It often happens. A sensation at the edge of perception. A glint of light, a fluttering of movement. The feeling that some-thing has flitted across the threshold of the senses.
Fife: almost an island. Betwixt and between the cities of Edinburgh and Dundee; an ancient Pictish Kingdom, bounded by the Firths of Forth and Tay.
Where a Brutalist New Town is built on a 4,000 year old henge and 18 feet menhirs brood on a ladies golf course, under the shadow of Largo Law.
Spectral trees drift above the plague graves of Devilla Forest, whilst sky-facing cup and ring carvings lie hidden on a hillside near Burntisland, a distant echo of their post-industrial landscape counterparts:
Ideas crackle, tussle and fizz throughout the ether over this land-formed Scottie dogs head. Kirkcaldy's famous son Adam Smith tossed a large brick into the pool of economic theory with The Wealth Of Nations (and let us not forget The Theory of Moral Sentiments) written on a site now housing Greggs the Bakers. The self-interest of the baker to supply us with sausage rolls and steak bakes is alive and well.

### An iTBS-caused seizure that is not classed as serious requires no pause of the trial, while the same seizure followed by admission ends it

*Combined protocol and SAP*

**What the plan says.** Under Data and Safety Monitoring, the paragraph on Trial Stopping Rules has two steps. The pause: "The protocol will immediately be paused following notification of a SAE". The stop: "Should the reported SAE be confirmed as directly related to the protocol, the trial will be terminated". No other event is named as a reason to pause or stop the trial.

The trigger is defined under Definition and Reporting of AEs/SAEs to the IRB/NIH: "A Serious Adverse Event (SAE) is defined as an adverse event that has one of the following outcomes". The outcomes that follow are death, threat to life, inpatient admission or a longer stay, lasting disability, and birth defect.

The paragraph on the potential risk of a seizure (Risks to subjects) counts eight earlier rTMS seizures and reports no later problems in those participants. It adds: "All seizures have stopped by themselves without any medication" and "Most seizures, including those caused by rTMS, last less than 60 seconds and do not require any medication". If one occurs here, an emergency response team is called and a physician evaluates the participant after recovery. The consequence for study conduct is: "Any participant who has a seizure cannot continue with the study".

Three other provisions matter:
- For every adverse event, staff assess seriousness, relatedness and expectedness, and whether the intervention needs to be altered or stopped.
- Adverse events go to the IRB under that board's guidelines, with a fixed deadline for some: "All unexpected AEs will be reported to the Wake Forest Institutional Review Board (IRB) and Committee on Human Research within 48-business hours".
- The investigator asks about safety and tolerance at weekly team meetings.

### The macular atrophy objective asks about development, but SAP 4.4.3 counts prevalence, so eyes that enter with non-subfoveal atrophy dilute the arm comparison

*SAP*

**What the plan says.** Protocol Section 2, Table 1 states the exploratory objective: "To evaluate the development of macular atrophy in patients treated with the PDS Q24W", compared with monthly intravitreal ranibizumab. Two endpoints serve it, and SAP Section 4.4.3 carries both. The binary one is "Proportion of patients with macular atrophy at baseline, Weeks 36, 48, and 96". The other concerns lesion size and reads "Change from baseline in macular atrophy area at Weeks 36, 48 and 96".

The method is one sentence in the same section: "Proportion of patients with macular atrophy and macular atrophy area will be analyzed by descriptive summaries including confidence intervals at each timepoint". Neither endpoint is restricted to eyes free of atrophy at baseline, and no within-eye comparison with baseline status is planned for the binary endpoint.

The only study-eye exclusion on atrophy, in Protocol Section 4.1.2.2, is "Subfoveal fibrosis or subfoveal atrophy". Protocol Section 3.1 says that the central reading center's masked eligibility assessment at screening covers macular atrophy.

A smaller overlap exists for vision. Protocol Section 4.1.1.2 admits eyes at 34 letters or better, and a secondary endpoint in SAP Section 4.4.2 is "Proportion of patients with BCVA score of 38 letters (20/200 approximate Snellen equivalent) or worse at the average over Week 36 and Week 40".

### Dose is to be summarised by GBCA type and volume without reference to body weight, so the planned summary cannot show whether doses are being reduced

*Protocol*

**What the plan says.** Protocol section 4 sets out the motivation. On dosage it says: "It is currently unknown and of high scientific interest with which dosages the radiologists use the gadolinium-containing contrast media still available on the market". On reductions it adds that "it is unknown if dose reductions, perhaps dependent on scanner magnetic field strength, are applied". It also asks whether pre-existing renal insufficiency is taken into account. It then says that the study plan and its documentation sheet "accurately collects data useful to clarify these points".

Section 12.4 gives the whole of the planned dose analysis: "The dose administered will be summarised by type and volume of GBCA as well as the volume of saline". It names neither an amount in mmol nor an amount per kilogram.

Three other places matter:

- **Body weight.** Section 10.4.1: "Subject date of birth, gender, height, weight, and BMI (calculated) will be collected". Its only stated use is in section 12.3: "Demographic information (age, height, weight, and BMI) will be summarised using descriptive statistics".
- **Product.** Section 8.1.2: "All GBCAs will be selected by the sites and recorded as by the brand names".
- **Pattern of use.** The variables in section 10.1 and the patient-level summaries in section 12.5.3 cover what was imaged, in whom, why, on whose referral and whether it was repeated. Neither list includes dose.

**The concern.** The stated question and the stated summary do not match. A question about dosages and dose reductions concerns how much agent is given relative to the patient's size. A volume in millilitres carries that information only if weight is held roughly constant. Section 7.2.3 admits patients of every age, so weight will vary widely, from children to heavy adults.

You can take a walk with the ghosts through Little Moscow where Lawrence Storione founded the Anarchist Communist League in Cowdenbeath and West Fife elected Willie Gallacher as the first Communist MP in 1935. In Lumphinnans you will find Gagarin Way, a street tagged in honour of the Soviet cosmonaut.
In Methil and East Wemyss walk the streets and landscapes which inspired the painter William Gear, a member of CoBrA, the post-war, European, avant-garde movement that fed into the Situationist International. In Rosyth,'The Wilderness' most definitely does exist.